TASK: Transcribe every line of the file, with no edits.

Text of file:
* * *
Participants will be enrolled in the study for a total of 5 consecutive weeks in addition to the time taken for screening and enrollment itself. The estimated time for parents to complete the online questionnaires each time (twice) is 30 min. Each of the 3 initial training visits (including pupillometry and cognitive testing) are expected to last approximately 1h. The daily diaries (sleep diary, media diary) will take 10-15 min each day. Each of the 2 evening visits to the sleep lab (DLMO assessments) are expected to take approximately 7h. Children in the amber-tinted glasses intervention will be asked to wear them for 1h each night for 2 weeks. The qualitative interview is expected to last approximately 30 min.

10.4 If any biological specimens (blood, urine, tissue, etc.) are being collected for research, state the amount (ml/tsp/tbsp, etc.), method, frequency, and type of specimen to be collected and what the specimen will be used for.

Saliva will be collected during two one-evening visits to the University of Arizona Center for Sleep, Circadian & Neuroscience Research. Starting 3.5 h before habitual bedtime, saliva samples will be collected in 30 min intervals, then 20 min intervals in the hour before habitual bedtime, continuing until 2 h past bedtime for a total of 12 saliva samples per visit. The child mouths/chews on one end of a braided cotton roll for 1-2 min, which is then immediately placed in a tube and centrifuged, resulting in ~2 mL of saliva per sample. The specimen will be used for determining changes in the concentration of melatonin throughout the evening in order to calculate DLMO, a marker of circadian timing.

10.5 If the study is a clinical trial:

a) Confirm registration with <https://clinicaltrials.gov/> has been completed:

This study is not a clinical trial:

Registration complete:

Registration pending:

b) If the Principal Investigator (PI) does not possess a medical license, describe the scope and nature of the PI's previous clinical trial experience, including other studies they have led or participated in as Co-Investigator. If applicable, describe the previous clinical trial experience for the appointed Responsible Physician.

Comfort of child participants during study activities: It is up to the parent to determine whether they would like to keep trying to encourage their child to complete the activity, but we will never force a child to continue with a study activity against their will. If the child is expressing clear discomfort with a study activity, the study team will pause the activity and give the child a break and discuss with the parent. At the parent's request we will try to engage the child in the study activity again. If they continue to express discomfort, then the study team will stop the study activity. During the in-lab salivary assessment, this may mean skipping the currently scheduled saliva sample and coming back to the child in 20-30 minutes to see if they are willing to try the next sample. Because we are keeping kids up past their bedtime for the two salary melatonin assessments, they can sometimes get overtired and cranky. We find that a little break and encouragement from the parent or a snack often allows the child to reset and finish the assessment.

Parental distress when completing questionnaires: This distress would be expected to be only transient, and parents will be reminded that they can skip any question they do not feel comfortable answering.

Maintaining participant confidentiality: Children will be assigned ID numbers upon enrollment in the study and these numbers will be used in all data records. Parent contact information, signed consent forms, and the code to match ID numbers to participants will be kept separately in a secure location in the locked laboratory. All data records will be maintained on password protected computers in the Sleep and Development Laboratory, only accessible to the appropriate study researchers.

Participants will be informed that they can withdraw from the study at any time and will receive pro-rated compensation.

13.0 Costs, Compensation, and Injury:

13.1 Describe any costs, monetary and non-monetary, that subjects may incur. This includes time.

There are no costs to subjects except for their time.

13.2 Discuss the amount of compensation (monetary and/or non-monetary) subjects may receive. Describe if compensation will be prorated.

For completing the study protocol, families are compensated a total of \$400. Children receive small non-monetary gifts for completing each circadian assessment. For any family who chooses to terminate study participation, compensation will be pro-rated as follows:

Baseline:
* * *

Participants will be enrolled in the study for a total of 5 consecutive weeks in addition to the time taken for screening and enrollment itself. The estimated time for parents to complete the online questionnaires each time (twice) is 30 min. Each of the 3 initial training visits (including pupillometry and cognitive testing) are expected to last approximately 1h. The daily diaries (sleep diary, media diary) will take 10-15 min each day. Each of the 2 evening visits to the sleep lab (DLMO assessments) are expected to take approximately 7h. Children in the amber-tinted glasses intervention will be asked to wear them for 1h each night for 2 weeks. The qualitative interview is expected to last approximately 30 min.

10.4 If any biological specimens (blood, urine, tissue, etc.) are being collected for research, state the amount (ml/tsp/tbsp, etc.), method, frequency, and type of specimen to be collected and what the specimen will be used for.

Saliva will be collected during two one-evening visits to the University of Arizona Center for Sleep, Circadian & Neuroscience Research. Starting 3.5 h before habitual bedtime, saliva samples will be collected in 30 min intervals, then 20 min intervals in the hour before habitual bedtime, continuing until 2 h past bedtime for a total of 12 saliva samples per visit. The child mouths/chews on one end of a braided cotton roll for 1-2 min, which is then immediately placed in a tube and centrifuged, resulting in ~2 mL of saliva per sample. The specimen will be used for determining changes in the concentration of melatonin throughout the evening in order to calculate DLMO, a marker of circadian timing.

10.5 If the study is a clinical trial:

a) Confirm registration with <https://clinicaltrials.gov/> has been completed:

This study is not a clinical trial:

Registration complete:

Registration pending:

b) If the Principal Investigator (PI) does not possess a medical license, describe the scope and nature of the PI's previous clinical trial experience, including other studies they have led or participated in as Co-Investigator. If applicable, describe the previous clinical trial experience for the appointed Responsible Physician.

Comfort of child participants during study activities: It is up to the parent to determine whether they would like to keep trying to encourage their child to complete the activity, but we will never force a child to continue with a study activity against their will. If the child is expressing clear discomfort with a study activity, the study team will pause the activity and give the child a break and discuss with the parent. At the parent's request we will try to engage the child in the study activity again. If they continue to express discomfort, then the study team will stop the study activity. During the in-lab salivary assessment, this may mean skipping the currently scheduled saliva sample and coming back to the child in 20-30 minutes to see if they are willing to try the next sample. Because we are keeping kids up past their bedtime for the two salary melatonin assessments, they can sometimes get overtired and cranky. We find that a little break and encouragement from the parent or a snack often allows the child to reset and finish the assessment.

Parental distress when completing questionnaires: This distress would be expected to be only transient, and parents will be reminded that they can skip any question they do not feel comfortable answering.

Maintaining participant confidentiality: Children will be assigned ID numbers upon enrollment in the study and these numbers will be used in all data records. Parent contact information, signed consent forms, and the code to match ID numbers to participants will be kept separately in a secure location in the locked laboratory. All data records will be maintained on password protected computers in the Sleep and Development Laboratory, only accessible to the appropriate study researchers.

Participants will be informed that they can withdraw from the study at any time and will receive pro-rated compensation.

13.0 Costs, Compensation, and Injury:

13.1 Describe any costs, monetary and non-monetary, that subjects may incur. This includes time.

There are no costs to subjects except for their time.

13.2 Discuss the amount of compensation (monetary and/or non-monetary) subjects may receive. Describe if compensation will be prorated.

For completing the study protocol, families are compensated a total of \$400. Children receive small non-monetary gifts for completing each circadian assessment. For any family who chooses to terminate study participation, compensation will be pro-rated as follows:

Baseline: